DHCPv6 server. It is used to provide configuration information for a DHCPv6 server. It is used to provide configuration information for a
node that must be booted using the network rather than from local node that must be booted using the network rather than from local
storage. storage.
3.11. Relay Agent Options
A DHCPv6 relay agent may include a number of options. Those option
contain information that can be used to identify the client. Those
options are almost exclusively exchanged between the relay agent and
the server, thus never leaving the operators network. In particular,
they're almost never present in the last wireless hop in case of WiFi
networks. The only exception to that rule is somewhat infrequently
used Relay Supplied Options option [RFC6422]. This fact implies that
the threat model related relay options is slightly different.
Traffic sniffing at the last hop and related class of attacks
typically do not apply. On the other hand, all attacks that involve
operator's intfrastructure (either willing or coerced cooperation or
infrastructure being compromised) usually apply.
The following subsections describe various options inserted by the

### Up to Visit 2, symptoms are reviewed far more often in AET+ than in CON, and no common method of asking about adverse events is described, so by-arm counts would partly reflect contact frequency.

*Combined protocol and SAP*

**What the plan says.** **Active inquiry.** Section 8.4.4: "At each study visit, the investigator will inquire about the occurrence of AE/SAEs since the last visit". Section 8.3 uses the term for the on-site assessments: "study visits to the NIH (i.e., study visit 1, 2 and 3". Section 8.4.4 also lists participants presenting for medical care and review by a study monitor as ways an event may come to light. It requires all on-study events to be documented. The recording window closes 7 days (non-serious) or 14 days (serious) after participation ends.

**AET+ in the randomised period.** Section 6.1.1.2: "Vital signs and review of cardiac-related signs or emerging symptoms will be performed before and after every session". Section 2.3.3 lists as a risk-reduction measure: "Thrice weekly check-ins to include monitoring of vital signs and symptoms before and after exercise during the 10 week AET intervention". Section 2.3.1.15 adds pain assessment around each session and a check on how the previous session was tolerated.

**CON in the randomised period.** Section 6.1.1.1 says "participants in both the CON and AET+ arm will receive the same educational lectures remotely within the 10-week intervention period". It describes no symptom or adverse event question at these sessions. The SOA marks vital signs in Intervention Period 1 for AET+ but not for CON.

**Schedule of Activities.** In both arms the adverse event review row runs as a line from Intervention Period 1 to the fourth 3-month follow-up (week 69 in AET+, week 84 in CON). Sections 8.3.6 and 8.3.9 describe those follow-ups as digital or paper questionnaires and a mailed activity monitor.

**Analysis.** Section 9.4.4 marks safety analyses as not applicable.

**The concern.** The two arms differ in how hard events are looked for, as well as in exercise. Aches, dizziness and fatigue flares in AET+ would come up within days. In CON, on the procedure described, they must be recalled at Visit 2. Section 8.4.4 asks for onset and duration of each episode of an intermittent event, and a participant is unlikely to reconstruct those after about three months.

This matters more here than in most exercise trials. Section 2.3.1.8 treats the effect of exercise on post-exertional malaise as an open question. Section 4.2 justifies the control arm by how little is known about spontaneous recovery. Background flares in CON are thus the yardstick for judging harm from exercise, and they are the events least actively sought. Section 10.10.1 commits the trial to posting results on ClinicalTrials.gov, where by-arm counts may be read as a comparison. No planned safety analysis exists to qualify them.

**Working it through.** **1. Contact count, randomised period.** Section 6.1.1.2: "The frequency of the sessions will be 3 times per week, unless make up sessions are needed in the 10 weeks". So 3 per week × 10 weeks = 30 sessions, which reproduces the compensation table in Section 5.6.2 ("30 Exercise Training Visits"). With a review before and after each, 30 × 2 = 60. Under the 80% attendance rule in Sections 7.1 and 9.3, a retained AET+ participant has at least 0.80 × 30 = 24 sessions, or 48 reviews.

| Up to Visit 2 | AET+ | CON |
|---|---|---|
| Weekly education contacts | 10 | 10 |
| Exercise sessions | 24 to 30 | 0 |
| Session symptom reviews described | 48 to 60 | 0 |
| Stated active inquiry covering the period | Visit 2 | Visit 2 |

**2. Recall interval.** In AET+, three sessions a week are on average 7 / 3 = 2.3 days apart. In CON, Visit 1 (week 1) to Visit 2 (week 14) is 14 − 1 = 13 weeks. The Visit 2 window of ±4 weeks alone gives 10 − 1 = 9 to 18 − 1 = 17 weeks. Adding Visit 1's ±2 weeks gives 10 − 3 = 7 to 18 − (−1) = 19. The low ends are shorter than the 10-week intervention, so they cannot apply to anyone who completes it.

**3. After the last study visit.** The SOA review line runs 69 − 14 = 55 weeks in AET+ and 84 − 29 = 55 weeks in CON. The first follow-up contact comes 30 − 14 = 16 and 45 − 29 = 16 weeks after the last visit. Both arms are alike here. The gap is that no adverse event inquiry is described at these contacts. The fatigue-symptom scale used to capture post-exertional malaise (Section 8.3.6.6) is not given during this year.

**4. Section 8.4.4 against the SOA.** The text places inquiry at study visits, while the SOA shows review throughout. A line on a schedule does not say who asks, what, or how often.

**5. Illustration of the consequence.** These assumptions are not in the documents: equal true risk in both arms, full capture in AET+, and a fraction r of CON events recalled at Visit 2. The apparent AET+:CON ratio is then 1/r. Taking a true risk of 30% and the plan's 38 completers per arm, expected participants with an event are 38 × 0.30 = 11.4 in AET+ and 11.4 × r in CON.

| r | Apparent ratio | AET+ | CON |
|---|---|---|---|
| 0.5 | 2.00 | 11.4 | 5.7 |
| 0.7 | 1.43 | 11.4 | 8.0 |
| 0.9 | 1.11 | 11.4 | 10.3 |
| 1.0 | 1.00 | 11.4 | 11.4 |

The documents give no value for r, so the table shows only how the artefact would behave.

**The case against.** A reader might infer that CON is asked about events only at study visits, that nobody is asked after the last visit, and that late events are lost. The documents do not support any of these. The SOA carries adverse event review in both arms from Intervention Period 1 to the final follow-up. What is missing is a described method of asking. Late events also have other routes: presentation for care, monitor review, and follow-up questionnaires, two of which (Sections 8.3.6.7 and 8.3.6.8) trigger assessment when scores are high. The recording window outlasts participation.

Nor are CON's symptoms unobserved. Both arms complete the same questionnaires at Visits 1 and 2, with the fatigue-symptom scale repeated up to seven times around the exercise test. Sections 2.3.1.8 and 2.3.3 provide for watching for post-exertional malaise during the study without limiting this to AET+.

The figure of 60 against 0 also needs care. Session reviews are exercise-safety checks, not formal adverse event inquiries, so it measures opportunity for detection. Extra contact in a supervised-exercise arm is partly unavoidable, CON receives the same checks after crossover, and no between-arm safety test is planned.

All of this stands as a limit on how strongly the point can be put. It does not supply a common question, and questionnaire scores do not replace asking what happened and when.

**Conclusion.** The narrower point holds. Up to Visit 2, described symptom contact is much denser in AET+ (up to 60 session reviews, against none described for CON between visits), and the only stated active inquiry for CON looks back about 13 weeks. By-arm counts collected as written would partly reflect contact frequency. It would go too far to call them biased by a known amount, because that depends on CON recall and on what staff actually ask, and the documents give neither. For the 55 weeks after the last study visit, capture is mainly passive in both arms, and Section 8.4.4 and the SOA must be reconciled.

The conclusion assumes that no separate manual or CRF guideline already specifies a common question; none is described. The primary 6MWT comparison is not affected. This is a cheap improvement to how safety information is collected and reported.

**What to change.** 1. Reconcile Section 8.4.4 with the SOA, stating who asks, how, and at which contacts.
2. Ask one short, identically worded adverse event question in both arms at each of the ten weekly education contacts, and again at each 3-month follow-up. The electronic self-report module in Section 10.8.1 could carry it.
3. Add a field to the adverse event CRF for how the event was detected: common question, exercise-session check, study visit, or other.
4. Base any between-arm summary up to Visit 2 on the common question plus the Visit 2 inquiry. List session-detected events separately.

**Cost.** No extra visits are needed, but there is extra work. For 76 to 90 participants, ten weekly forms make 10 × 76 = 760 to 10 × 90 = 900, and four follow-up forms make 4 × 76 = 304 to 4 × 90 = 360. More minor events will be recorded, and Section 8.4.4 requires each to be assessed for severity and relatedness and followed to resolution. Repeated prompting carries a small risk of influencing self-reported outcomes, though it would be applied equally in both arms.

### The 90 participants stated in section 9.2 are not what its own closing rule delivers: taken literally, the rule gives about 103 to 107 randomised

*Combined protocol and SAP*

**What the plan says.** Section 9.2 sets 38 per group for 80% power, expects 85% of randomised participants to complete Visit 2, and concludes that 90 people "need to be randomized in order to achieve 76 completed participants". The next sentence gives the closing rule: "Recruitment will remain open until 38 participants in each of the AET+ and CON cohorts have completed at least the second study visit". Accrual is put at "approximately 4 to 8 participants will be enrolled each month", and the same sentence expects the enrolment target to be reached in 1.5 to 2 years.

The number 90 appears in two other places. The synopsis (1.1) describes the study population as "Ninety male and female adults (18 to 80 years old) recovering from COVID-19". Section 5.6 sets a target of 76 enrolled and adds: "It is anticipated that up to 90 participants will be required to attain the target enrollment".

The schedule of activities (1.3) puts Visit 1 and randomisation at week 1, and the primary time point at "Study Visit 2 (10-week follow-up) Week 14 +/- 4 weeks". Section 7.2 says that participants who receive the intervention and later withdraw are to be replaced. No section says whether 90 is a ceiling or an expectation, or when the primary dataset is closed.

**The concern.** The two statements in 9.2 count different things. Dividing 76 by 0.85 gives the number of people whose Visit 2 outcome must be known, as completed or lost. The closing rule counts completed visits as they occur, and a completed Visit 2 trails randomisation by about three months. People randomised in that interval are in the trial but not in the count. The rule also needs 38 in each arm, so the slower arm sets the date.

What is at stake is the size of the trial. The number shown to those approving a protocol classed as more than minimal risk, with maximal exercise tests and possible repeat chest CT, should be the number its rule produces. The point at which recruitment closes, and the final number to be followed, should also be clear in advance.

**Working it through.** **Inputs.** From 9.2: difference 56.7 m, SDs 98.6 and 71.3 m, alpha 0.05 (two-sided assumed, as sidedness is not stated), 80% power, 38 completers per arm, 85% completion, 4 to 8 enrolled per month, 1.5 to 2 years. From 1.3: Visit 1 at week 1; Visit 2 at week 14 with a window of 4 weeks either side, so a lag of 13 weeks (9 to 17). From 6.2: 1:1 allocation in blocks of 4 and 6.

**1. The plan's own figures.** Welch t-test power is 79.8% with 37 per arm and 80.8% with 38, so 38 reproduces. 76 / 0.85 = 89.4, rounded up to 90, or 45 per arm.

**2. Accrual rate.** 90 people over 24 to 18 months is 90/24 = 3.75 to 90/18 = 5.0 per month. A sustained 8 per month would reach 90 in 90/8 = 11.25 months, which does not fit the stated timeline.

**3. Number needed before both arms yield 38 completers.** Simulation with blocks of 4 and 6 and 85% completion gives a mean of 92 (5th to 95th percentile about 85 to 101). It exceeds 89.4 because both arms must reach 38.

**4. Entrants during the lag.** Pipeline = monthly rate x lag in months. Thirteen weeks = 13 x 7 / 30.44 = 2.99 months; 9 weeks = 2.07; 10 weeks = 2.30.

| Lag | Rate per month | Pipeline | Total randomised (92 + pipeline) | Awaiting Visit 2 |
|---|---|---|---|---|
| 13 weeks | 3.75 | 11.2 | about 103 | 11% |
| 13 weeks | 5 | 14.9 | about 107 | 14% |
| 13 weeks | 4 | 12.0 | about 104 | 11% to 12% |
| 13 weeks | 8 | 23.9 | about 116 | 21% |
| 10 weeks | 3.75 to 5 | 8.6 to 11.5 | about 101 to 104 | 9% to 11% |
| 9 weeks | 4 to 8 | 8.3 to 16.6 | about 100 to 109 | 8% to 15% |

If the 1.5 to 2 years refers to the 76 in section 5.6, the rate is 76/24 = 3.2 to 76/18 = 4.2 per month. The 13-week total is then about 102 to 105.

relay agents.
3.11.1. Subscriber ID
A DHCPv6 relay may include a Subscriber ID option [RFC4580] to
associate some provider-specific information with clients' DHCPv6
messages that is independent of the physical network configuration.
In many deployments, the relay agent that inserts this option is
configured to use client's link-layer address as Subscriber ID.
3.11.2. Interface ID
A DHCPv6 relay includes the Interface ID [RFC3315] option to identify
the interface on which it received the client message that is being
relayed.
Although in principle Interface ID can be arbitrarily long with
completely random values, it is often a text string that includes the
relay agent name followed by interface name. This can be used for
fingerprinting the relay or determining client's point of attachment.
3.11.3. Remote ID